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3-1. Characterizations of samples before and after exfoliation-restack process. Fig. 1 shows XRD patterns of the prepared samples. Both the original KCa2Nb3O10 and its proton-exchanged form (H+/HCa2Nb3O10) exhibited strong and sharp diffraction peaks corresponding to (00n) facets as reported 39, 40, indicating wellregulated stacking of niobate layers along with c-axis. The (00n) diffraction peaks shifted to lower angles after the protonexchange due to the spontaneous hydration of interlayer space, forming average formula of HCa2Nb3O10・1.5H2O.40 As seen in the SEM images (see Fig. 2-a and b), both the original KCa2Nb3O10 and H+/HCa2Nb3O10 consist of aggregation of plate-like primary particles with grain sizes of several micrometers; these samples exhibit quite small surface area (ca. 0.5 m2/g) as described in the SEM images. Because the probe N2 molecule cannot intercalate into quite-narrow space of interlayers, only the outermost part of particles are measured as specific surface area. The intensity of peaks corresponding to (00n) was significantly decreased along with obvious broadening in the peak width after the exfoliation-restack process (see Fig. 1-c for ex-Ca2Nb3O10/K+ sample). The change in the (00n) diffraction peaks indicated that the niobate sheets once exfoliated were randomly restacked by the static attraction between the negatively charged niobate sheet and the positive charge of K+ cations added into the solution, forming loosely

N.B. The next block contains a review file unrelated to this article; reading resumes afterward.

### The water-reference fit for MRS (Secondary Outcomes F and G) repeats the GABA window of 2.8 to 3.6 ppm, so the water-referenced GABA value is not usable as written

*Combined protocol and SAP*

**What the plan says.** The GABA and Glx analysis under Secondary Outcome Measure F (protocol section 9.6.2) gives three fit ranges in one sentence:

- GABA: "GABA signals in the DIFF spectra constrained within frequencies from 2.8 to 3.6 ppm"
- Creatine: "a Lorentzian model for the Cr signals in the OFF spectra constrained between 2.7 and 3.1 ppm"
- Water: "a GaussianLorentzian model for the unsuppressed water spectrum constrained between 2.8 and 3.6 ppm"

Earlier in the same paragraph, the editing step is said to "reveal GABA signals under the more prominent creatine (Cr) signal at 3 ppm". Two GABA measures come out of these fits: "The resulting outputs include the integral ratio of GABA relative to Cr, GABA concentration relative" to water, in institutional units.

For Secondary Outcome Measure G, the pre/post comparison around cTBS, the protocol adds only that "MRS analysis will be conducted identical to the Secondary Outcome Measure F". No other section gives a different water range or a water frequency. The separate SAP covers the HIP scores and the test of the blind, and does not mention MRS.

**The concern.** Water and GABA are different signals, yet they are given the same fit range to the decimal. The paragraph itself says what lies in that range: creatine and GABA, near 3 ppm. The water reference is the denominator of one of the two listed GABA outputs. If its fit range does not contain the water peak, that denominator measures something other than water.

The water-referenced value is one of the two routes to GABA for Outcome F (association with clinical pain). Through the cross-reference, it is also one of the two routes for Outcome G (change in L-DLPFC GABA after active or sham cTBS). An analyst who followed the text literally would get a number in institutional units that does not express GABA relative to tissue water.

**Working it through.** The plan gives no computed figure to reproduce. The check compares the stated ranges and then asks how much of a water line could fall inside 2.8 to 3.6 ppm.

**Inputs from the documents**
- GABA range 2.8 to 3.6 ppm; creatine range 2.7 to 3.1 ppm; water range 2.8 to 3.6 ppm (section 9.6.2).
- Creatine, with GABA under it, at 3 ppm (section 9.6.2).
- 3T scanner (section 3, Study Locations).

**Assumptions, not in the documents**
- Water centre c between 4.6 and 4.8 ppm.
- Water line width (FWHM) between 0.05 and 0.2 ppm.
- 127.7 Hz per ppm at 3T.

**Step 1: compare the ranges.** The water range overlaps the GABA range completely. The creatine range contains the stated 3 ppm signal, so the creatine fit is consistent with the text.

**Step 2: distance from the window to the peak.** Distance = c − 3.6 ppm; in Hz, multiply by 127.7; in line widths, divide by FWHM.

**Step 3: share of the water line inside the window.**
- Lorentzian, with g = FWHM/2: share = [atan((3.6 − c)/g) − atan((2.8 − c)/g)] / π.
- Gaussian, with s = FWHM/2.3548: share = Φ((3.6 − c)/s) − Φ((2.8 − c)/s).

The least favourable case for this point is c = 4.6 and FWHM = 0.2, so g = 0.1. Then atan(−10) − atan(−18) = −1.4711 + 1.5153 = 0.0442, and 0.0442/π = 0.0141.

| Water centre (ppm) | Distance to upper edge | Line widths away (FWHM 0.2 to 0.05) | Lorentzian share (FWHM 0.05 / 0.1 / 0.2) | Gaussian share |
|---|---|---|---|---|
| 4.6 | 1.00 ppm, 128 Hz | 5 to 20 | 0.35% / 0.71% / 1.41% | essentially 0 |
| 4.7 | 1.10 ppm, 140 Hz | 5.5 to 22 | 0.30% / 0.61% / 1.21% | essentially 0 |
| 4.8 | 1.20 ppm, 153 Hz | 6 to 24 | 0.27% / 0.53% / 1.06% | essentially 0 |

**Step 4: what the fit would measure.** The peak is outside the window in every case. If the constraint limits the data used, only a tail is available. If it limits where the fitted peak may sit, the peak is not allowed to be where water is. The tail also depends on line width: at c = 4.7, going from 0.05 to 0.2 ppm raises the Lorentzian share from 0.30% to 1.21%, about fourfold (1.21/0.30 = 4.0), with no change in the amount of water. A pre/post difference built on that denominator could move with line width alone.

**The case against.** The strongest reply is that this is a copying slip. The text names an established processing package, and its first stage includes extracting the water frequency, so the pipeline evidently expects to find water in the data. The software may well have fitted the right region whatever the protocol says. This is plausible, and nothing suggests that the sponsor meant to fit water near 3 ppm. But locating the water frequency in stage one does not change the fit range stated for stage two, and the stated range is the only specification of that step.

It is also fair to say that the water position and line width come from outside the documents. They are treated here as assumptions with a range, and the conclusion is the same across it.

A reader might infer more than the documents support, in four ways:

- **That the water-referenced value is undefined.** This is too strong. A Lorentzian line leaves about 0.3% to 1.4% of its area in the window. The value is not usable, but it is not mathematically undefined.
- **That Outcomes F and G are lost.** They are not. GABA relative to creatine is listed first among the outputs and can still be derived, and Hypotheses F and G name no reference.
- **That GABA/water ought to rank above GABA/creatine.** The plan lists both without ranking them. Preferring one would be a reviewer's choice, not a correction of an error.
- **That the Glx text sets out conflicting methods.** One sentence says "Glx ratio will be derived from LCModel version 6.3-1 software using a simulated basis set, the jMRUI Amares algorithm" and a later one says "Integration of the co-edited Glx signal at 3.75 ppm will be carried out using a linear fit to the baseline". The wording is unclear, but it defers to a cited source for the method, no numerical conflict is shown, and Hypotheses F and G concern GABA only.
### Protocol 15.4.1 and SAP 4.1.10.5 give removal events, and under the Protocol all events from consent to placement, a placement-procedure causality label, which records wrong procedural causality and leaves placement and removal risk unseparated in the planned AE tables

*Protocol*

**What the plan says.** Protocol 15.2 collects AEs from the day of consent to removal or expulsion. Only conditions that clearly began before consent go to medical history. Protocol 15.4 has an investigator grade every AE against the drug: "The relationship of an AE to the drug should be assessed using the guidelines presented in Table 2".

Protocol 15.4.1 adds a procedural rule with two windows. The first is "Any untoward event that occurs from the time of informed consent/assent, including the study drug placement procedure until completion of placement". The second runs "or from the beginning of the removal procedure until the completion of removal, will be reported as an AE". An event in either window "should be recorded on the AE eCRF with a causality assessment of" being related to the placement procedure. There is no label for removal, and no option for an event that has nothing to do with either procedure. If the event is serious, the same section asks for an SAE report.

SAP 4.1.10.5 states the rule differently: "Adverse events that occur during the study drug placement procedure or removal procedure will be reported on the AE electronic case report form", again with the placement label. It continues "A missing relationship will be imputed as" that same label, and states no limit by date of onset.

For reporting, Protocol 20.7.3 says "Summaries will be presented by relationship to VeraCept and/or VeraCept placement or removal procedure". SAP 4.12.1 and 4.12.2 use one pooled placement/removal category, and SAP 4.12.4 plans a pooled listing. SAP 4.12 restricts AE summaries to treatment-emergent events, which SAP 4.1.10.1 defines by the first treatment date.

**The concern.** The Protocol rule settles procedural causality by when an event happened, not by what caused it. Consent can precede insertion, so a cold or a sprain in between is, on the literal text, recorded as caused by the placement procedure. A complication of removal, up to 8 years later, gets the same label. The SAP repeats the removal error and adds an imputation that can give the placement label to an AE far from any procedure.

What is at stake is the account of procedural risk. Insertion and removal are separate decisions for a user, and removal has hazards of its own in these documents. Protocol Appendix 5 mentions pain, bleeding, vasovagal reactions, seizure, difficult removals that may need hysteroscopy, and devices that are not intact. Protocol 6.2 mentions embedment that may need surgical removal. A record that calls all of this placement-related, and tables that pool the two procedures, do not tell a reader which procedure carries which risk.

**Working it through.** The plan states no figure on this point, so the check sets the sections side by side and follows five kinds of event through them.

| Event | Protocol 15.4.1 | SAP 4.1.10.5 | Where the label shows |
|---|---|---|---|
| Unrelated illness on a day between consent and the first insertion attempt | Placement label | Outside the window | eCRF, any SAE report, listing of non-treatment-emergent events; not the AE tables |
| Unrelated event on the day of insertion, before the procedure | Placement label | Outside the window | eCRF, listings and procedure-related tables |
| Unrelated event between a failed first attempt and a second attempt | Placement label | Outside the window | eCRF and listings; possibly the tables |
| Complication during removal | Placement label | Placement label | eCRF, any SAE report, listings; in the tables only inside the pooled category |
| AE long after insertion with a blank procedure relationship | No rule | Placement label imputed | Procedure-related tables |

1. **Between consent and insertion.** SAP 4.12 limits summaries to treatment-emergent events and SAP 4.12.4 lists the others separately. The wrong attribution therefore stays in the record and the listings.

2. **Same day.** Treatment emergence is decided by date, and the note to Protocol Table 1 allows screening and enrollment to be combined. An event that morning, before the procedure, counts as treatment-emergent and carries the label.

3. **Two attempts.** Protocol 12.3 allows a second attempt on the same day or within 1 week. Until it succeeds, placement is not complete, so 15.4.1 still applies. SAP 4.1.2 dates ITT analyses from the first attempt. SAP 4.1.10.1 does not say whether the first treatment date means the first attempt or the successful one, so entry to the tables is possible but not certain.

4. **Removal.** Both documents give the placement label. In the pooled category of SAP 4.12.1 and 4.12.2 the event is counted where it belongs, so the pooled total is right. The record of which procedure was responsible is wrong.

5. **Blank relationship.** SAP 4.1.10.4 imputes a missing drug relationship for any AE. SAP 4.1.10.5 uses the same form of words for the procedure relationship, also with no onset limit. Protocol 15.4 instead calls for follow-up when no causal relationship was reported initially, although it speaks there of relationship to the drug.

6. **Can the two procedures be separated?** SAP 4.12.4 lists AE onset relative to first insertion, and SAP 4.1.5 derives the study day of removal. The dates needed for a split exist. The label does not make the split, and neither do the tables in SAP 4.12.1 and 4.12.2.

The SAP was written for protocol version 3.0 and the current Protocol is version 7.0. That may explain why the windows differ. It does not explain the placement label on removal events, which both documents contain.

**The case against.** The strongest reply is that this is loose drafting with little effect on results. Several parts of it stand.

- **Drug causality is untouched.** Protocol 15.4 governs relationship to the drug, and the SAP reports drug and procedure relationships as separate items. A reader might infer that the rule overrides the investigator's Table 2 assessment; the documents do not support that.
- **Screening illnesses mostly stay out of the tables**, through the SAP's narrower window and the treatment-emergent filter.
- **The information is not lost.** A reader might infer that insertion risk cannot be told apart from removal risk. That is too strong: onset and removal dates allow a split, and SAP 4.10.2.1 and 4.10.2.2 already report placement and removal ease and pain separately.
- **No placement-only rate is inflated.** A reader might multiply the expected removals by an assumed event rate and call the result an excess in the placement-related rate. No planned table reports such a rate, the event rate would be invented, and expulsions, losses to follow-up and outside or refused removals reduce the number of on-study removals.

(d) ex-Ca2Nb3O10/K+ (773 K)

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To evaluate the catalytic ability of metal oxides (PtO, RuO 2, IrO2, Rh2O3, and CoOx) used as cocatalysts, these particles were prepared on conductive glass substrate (FTO) via basically same procedure to that on KCa2Nb3O10–derivatives as follows. Small amount (50 L) of [Pt(NH3)4](OH)2, [(NH3)Ru-ORu(NH3)4-O-Ru(NH3)5]Cl6, [Ir(NH3)6]Cl3, [Rh(NH3)6]Cl3 or [Co(NH3)6]Cl3 aqueous solution (10 mM) was dropped on a FTO substrate, and the substrates were dried in air at room temperature and subsequently calcined at 773 K for 1 h. XPS analysis confirmed that the valence states of the loaded metal cations were basically same as to those loaded on the KCa2Nb3O10–derivatives. The electrochemical cell used for the experiments consisted of a prepared MO y/FTO electrode as the working electrode, a Pt wire as the counter electrode, and a Ag/AgCl as the reference electrode. The potential of the working electrode was controlled using a potentiostat (VersaSTAT3, Princeton Applied Research Co., Ltd.). The overpotentials for IO3– and Fe3+ reduction over the MOy/FTO electrodes were estimated by means of cyclic voltammetry (CV) in a 0.5 M Na2SO4 aqueous solution (40 mL) in the absence and presence of NaIO 3 or Fe(NO3)3 with different concentrations. The overpotentials for water oxidation were

3. Results and discussion

(002)

2-3. Electrochemical Measurement.

estimated based on the CV profiles of the MOy/FTO electrodes in a dehydrated acetonitrile (40 mL) solutions containing tetrabutylammonium perchlorate (0.1 M) and different amounts of distilled water (0, 72, 360, 720 L).

(004)